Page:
Translation or Imitation? Italianism and Italianisms in Joachim Du Bellay’s Vernacular Poetry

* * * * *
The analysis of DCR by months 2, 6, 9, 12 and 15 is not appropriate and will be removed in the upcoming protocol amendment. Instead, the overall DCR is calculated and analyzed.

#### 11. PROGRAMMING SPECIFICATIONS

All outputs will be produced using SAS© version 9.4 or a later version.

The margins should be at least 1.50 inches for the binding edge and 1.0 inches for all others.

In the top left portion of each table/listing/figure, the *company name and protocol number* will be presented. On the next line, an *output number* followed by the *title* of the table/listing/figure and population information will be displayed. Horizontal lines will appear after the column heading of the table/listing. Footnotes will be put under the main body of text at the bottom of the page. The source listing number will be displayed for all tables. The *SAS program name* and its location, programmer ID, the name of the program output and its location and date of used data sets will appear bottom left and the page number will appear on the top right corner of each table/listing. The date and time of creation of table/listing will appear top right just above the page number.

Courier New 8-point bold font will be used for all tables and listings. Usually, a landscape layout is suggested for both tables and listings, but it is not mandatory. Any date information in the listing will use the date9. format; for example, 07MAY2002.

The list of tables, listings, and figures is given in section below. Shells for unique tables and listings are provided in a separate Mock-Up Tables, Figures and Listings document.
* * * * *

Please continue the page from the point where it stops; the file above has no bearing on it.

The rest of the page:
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In his Deffence of 1549 Du Bellay set up polemically a clear distinction, even a binary opposition, between ‘translation’ and poetic ‘imitation’, advocating the latter in the development of the French language and its new poetry, and criticizing the former, whilst at the same time promoting above all translinguistic (translational) imitation of Italian as well as Greek and Latin poetic models. He would go on to blur further the translation-imitation distinction in his preface to the second, augmented L’Olive of 1550, in defense of (and despite) his close translinguistic reliance upon Italian Petrarchist models in his L’Olive of 1549, formulating there ideas about unconscious, spontaneous imitation, as well as looser, freer ‘imitation’. This paper aims to situate and better understand these tensions and possible contradictions, or shifting modifications of thought, about ‘translation’ and ‘imitation’ in the context not only of contemporary pronouncements about translation (notably, in Sebillet’s Art Poetique of 1548, and in Pelletier’s of 1555), but also in direct comparison with the translational reflections and practice of Du Bellay’s Italianizing contemporary and bilingual (French-Italian) poet-translator friend Jean-Pierre de Mesmes (whose ownership of a copy of Du Bellay’s vernacular works further attests the close literary and linguistic relationship between these two contemporary Italianizing writers). The paper then goes on to test Du Bellay’s (and De Mesmes’) shared ideas about free (non-verbatim) translation against Du Bellay’s own imitative-translational practice, first in the Parisian L’Olive, but subsequently in Du Bellay’s Roman vernacular poetry of 1553-57, marked by conscious use and imitation of italianisms as well as Italianate models. The near contemporary reader and philologist Henri Estienne even remarked in his subsequent annotations upon Du Bellay’s vernacular poetry, that his verses (notably, Les Regrets), contained ‘many translations’. If the polemical and theoretical context of 1549 at first generated the Deffence’s oversimplified, damning rejection of ‘translation’, in favour of poetic ‘imitation’, the same 1549 context and its immediate aftermath in the 1550s, saw Du Bellay’s own translinguistic reflections and poetic practice manifest themselves and evolve as a form of ‘translational’ imitation heavily indebted poetically and verbally to Italian models and language, in both France and Rome.


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